In 1968, the Supreme Court issued two other opinions which further illuminate this area. First, the Court held that a police officer was entitled to immunity when he was required to testify although the self-incrimination privilege would not bar a subsequent dismissal if the officer refused to answer questions specifically, directly, and narrowly relating to the performance of his official duties. Gardner v. Broderick, 392 U.S. 273, 88 S. Ct. 1913, 20 L. Ed. 2d 1082 (1968). In Gardner, a policeman asserted that he had been unlawfully dismissed because he refused to waive his constitutional privilege against self-incrimination. Id. at 274, 88 S. Ct. at 1914. Pursuant to a subpoena, the policeman had appeared before a New York County grand jury that was investigating the alleged bribery and corruption of police officers in connection with unlawful gambling operations. Id. Although he was informed of his privilege against self-incrimination, the policeman was told that he would be fired if he did not sign a waiver of immunity. Id. After he refused to sign the waiver, the policeman was discharged solely for this refusal to sign under New York City Charter § 1123. Id. at 275, 88 S. Ct. at 1914.

In delivering the opinion of the Court in Gardner, Justice Fortas wrote:

 
[i]f appellant, a policeman, had refused to answer questions specifically, directly, and narrowly relating to the performance of his official duties, without being required to waive his immunity with respect to the use of his answers or the fruits thereof in a criminal prosecution of himself, Garrity v. State of New Jersey, supra, the privilege against self-incrimination would not have been a bar to his dismissal.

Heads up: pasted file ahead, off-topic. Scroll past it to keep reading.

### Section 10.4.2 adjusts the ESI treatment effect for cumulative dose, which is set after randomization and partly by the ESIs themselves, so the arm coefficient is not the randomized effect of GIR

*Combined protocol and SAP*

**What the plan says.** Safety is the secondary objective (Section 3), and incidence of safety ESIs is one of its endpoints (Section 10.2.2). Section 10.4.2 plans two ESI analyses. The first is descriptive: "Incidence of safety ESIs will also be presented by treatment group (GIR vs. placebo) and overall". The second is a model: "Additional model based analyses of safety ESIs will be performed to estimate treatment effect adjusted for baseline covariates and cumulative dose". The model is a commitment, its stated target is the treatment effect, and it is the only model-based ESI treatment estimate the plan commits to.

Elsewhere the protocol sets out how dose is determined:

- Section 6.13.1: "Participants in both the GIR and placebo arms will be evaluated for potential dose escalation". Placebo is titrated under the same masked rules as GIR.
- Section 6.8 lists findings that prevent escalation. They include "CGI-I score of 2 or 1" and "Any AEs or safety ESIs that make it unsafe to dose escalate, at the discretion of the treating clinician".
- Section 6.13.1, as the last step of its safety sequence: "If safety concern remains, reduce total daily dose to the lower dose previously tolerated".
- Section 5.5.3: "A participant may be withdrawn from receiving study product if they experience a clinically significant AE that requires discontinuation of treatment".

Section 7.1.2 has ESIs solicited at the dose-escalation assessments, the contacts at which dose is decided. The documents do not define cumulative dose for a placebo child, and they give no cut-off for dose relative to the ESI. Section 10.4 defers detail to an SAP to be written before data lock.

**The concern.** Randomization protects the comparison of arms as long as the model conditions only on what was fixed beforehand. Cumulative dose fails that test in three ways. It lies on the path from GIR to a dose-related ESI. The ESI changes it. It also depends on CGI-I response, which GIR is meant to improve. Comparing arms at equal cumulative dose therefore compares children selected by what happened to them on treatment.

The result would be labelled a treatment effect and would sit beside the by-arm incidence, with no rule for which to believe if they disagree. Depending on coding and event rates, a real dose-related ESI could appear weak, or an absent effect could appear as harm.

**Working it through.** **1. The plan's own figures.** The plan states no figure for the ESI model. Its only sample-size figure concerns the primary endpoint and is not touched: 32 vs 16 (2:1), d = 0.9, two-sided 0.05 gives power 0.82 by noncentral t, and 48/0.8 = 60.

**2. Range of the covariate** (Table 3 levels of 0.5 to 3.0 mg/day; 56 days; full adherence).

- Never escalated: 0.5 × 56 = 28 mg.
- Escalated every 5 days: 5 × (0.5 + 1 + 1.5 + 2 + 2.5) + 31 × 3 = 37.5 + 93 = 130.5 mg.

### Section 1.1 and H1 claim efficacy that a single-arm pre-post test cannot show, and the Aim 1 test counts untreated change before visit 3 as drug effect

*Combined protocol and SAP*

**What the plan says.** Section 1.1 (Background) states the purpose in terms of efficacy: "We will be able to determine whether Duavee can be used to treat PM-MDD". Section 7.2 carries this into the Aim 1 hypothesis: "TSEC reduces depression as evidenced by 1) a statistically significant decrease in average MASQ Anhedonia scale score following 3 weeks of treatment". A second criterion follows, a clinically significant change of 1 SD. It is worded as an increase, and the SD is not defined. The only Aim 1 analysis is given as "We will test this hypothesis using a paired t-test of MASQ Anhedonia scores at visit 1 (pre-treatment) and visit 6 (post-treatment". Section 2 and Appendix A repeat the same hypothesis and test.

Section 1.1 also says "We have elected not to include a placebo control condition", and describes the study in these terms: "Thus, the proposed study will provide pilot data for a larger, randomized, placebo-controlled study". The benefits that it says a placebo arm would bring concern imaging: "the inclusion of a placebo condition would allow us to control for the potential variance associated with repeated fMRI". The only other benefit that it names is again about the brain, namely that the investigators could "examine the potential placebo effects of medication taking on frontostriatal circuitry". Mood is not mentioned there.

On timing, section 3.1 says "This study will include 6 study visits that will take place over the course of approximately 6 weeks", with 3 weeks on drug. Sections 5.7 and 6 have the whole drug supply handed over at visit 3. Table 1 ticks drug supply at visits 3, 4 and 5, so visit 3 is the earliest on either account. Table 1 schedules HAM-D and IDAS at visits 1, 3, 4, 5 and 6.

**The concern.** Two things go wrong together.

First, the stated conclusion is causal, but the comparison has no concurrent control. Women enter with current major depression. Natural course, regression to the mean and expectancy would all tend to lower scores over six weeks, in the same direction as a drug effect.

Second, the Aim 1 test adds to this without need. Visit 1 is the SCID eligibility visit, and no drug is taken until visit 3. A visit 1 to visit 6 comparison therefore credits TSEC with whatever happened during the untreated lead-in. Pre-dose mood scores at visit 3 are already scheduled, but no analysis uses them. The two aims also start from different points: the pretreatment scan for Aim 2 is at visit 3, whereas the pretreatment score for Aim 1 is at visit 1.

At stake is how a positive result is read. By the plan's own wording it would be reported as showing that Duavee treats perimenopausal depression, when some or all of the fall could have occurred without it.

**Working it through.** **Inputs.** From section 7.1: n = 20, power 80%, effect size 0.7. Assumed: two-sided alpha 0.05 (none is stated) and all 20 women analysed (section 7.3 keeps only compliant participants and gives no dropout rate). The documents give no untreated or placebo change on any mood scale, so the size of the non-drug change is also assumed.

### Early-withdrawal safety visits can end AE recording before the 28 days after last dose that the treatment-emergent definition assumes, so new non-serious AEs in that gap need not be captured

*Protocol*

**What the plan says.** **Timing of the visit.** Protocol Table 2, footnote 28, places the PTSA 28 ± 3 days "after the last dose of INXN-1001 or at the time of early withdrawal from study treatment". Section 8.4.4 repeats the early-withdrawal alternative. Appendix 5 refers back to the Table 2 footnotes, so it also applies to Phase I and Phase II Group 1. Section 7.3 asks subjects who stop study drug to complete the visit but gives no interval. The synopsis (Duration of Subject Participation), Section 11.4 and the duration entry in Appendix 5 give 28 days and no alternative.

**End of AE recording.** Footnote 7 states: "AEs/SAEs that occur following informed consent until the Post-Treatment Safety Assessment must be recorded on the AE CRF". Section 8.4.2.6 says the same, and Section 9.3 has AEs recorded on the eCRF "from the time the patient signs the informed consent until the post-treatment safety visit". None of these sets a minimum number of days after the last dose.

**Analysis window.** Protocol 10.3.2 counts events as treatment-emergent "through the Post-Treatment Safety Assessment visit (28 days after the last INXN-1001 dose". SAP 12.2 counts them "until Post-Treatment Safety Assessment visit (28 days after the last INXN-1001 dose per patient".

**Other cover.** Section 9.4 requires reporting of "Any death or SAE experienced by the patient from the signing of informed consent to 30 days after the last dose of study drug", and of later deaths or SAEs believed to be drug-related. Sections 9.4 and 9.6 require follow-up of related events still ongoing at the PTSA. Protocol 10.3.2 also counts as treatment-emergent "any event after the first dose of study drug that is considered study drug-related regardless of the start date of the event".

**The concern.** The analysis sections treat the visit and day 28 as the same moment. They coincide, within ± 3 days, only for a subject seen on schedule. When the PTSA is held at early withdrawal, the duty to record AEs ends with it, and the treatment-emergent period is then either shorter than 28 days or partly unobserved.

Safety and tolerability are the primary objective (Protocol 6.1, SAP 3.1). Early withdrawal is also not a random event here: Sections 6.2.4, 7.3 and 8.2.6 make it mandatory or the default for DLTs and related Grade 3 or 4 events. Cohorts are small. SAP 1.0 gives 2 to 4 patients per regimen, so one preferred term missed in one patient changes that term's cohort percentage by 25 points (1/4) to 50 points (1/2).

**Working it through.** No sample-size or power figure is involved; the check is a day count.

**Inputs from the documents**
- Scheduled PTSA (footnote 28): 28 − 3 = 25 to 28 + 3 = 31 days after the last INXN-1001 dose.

Id. at 278, 88 S. Ct. at 1916. (footnote omitted). Unlike the case presently under consideration, the plaintiff in Gardner was discharged for his refusal to expressly waive a constitutional right and not for his refusal to answer relevant questions about his official duties.

In another case decided the same day as Gardner, the Supreme Court held that the constitutional privilege against self-incrimination was violated when city employees were discharged for invoking this privilege before an investigation commissioner who had advised them that their answers could be used against them in subsequent proceedings. Uniformed Sanitation Men Ass'n. v. Commissioner of Sanitation, 392 U.S. 280, 88 S. Ct. 1917, 20 L. Ed. 2d 1089 (1968). In the Uniformed Sanitation Men case, fifteen sanitation workers were brought before a hearing conducted by a commissioner of investigations. Id. at 281, 88 S. Ct. at 1918. The *239 commissioner was investigating charges that employees of the sanitation department were not charging certain fees for the use of certain city facilities and were keeping for themselves the fees which they did charge. Id.